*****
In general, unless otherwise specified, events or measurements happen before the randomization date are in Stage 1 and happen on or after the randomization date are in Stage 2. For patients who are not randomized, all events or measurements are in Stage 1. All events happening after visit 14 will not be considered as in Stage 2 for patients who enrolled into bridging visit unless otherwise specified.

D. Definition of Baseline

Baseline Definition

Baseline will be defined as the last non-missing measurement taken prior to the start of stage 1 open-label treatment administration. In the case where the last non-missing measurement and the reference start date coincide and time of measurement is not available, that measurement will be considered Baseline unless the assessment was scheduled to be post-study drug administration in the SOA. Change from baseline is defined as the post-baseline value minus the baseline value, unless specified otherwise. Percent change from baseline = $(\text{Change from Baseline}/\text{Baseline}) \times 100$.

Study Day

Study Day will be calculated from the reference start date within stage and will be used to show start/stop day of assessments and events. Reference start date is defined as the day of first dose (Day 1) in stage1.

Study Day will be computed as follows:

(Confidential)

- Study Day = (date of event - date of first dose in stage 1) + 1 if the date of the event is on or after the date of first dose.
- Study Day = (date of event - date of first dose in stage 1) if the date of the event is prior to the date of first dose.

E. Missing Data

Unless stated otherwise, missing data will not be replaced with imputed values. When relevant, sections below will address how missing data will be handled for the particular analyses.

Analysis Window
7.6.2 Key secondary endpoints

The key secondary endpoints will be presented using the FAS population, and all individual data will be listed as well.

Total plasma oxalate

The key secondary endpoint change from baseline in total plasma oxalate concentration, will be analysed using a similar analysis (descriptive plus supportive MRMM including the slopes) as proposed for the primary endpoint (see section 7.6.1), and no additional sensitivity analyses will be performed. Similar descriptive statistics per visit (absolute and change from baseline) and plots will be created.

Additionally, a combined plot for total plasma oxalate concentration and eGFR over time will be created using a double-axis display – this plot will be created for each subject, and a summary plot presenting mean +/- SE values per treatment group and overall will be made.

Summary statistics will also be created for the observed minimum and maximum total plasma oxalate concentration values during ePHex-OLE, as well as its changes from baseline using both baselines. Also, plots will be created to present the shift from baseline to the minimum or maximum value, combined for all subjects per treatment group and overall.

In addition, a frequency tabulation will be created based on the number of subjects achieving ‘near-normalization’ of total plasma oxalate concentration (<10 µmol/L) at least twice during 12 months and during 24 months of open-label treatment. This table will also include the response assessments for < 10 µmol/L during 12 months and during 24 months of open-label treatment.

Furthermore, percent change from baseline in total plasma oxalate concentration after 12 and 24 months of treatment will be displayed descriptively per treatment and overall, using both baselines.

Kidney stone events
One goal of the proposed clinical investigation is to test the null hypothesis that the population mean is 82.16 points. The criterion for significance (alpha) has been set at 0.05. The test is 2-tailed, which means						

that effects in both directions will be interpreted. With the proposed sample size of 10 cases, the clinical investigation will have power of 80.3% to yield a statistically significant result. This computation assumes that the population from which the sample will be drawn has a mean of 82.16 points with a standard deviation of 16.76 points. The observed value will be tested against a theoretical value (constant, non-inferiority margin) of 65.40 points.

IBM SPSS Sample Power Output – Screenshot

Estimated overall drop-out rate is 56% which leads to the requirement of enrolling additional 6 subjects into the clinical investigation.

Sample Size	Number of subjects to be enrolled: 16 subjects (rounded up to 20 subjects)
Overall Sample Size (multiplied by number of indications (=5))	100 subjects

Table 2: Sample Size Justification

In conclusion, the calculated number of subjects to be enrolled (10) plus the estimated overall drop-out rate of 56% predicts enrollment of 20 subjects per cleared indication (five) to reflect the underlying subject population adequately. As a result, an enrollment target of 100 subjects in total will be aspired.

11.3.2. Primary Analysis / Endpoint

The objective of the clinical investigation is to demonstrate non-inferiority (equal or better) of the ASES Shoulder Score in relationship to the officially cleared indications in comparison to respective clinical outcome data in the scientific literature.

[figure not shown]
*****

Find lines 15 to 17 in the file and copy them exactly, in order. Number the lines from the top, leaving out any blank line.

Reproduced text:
The key secondary endpoints will be presented using the FAS population, and all individual data will be listed as well.

Total plasma oxalate

The key secondary endpoint change from baseline in total plasma oxalate concentration, will be analysed using a similar analysis (descriptive plus supportive MRMM including the slopes) as proposed for the primary endpoint (see section 7.6.1), and no additional sensitivity analyses will be performed. Similar descriptive statistics per visit (absolute and change from baseline) and plots will be created.